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How Might Makes Right

March 7, 2002

Whatever they may say, most people assume that might makes right. Abstractly, they may consider this is shocking and cynical doctrine; yet in practice they live by it. In plain language, they go with the winners.

They take it for granted, for example, that the Civil War proved that the North was right and the South wrong: no state may constitutionally secede from the Union. All the war really proved was what wise men knew at the outset: that Northern industrial superiority was overwhelming. (If the South had won, most people would, with equal illogic, accept that as proof that the South was right.)

In ratifying the Constitution, the states voluntarily joined a confederated Union; they didn’t give up the “sovereignty, freedom, and independence” they had retained under the Articles of Confederation. Such a radical change would have had to be explicit.

If secession was to be unconstitutional, the Constitution would have had to forbid it. It would also have had to provide some method of dealing with it if a state seceded anyway. It did neither.

Abraham Lincoln, in arguing against secession, had to invoke what he claimed as implied powers of the presidency. And in practice, he had to exercise clearly unconstitutional powers, such as making war without the consent of Congress. And when he won the war, he had to install puppet governments in the defeated states, in flagrant violation of the Federal Government’s duty to guarantee each state a “republican form of government.”

Lincoln himself all but admitted this. Contrary to his insistence that the Union cause was that of self-government — “of the people, by the people, for the people,” et cetera — his actual postwar policy was to rig the situation in the South to prevent “the rebellious populations from overwhelming and outvoting the loyal minority.”

So “the people” could have self-government, all right — as long as they voted his way. Otherwise he would see to it that the minority was not outvoted. This was a novel idea of democracy. To such contortions was Lincoln driven by the principle that secession is unconstitutional.

The Constitution also requires the Federal Government to “protect [the states] against invasion”; it doesn’t authorize it to invade them itself! Such a power would surely have been mentioned if the Framers had meant to prevent secession. Again Lincoln was forced to invent Federal authority — and presidential authority — where there was none.

The Constitution sounds great on paper. But how is the Federal Government to be prevented from exceeding its allotted powers?

[Breaker quote: 
Secession, Lincoln, and freedom]Originally there were three safeguards.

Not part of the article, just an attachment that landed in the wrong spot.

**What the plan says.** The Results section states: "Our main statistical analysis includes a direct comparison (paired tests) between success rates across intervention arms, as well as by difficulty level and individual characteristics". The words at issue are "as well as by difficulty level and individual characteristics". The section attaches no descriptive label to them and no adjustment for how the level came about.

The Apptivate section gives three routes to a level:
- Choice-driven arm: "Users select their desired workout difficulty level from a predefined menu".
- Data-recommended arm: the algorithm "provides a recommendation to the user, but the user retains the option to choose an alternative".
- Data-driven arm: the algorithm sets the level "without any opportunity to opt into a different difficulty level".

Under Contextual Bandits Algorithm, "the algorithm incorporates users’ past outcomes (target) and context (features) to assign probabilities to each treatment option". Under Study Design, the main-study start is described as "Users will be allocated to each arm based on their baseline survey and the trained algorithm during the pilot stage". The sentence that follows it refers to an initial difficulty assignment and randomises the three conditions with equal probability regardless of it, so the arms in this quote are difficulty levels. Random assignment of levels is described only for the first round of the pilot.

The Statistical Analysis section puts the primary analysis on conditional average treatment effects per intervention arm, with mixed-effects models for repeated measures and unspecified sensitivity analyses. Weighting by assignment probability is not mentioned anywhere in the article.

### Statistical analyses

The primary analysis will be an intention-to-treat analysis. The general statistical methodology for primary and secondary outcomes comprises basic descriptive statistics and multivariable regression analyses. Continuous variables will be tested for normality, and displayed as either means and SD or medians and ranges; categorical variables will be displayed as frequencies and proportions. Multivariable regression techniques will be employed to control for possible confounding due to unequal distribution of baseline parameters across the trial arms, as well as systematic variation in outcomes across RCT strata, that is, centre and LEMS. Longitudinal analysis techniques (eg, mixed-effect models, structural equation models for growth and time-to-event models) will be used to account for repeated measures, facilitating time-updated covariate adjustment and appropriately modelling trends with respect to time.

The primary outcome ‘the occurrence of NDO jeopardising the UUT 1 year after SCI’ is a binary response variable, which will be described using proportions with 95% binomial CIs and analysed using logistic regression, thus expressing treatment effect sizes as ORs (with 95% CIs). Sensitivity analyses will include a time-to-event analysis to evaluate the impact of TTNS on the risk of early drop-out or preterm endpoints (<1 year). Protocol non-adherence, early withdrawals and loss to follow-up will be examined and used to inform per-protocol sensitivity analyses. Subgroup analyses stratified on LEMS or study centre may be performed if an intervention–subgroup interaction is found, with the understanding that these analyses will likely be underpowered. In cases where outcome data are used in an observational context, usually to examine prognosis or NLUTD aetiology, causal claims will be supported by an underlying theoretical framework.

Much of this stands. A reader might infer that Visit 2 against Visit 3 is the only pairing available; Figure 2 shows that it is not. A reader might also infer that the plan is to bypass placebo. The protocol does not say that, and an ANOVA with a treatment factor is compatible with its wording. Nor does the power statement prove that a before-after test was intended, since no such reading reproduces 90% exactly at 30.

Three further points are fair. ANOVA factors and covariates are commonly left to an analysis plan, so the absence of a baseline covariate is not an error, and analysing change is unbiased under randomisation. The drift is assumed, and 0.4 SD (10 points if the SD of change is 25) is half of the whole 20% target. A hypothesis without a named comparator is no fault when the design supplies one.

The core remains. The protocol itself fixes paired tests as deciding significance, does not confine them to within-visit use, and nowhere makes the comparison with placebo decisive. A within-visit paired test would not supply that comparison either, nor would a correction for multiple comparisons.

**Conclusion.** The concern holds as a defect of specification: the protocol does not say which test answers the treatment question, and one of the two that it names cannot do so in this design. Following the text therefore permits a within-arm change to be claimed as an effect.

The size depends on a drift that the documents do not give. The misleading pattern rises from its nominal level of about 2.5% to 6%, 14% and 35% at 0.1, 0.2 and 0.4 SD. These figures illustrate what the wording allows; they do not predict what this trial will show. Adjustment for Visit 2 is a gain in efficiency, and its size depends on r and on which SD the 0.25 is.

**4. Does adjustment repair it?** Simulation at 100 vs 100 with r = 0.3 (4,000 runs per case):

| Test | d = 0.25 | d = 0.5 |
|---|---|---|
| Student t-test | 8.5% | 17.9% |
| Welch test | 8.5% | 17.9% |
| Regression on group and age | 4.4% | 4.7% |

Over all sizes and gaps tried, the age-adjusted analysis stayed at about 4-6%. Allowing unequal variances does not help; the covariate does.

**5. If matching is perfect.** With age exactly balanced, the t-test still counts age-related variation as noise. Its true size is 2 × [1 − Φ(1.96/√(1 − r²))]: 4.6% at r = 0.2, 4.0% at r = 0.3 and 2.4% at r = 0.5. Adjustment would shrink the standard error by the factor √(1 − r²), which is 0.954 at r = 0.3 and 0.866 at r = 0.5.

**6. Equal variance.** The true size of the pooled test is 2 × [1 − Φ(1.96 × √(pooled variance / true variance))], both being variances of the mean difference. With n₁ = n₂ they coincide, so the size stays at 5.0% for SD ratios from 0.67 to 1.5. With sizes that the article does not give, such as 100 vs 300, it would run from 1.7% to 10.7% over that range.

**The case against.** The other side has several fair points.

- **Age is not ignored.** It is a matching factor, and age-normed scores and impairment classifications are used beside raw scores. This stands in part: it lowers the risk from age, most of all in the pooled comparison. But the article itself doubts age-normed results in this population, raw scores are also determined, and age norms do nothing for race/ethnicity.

First, there was the right of secession. Just as the states had seceded from the British Empire, a state could revoke the Federal Government’s legal authority within its own borders. Lincoln’s war crushed this right.

Second, the Senate of the United States represented the states, and would oppose any usurpation of the rights reserved to the states and denied to the Federal Government. But the Seventeenth Amendment virtually abolished the Senate by requiring the popular election of senators, ending their selection by the state legislatures. By being democratized, the Senate became a redundant institution, with no special constitutional function.

Third, of course, there were elections. The people could insist on constitutional government through the ballot box. They can still do this, in theory — unless they are too ignorant, corrupt, or apathetic to demand that the Constitution be honored. Which, alas, has long been the case. Most Americans aren’t the sort of citizens the Founding Fathers expected; they are contented serfs. Far from being active critics of government, they assume that its might makes it right.

Yes, in this old world might has always made right, but might often needs the assistance of plausible sophistry, of which Lincoln was a master. His awesome eloquence was matched by his willingness to suppress critics of his administration, and we easily forget that his four years in office were the darkest period for civil liberties in American history — far worse than the so-called McCarthy Era.

How could a man who spoke so beautifully of “a new birth of freedom” be an enemy of freedom? In the same way, I suppose, that so many “freedom fighters,” after they overthrow tyrants, turn out to be tyrants themselves.

Joseph Sobran

Copyright © 2002 by the Griffin Internet Syndicate,
a division of Griffin Communications
This column may not be reprinted in print or
Internet publications without express permission
of Griffin Internet Syndicate

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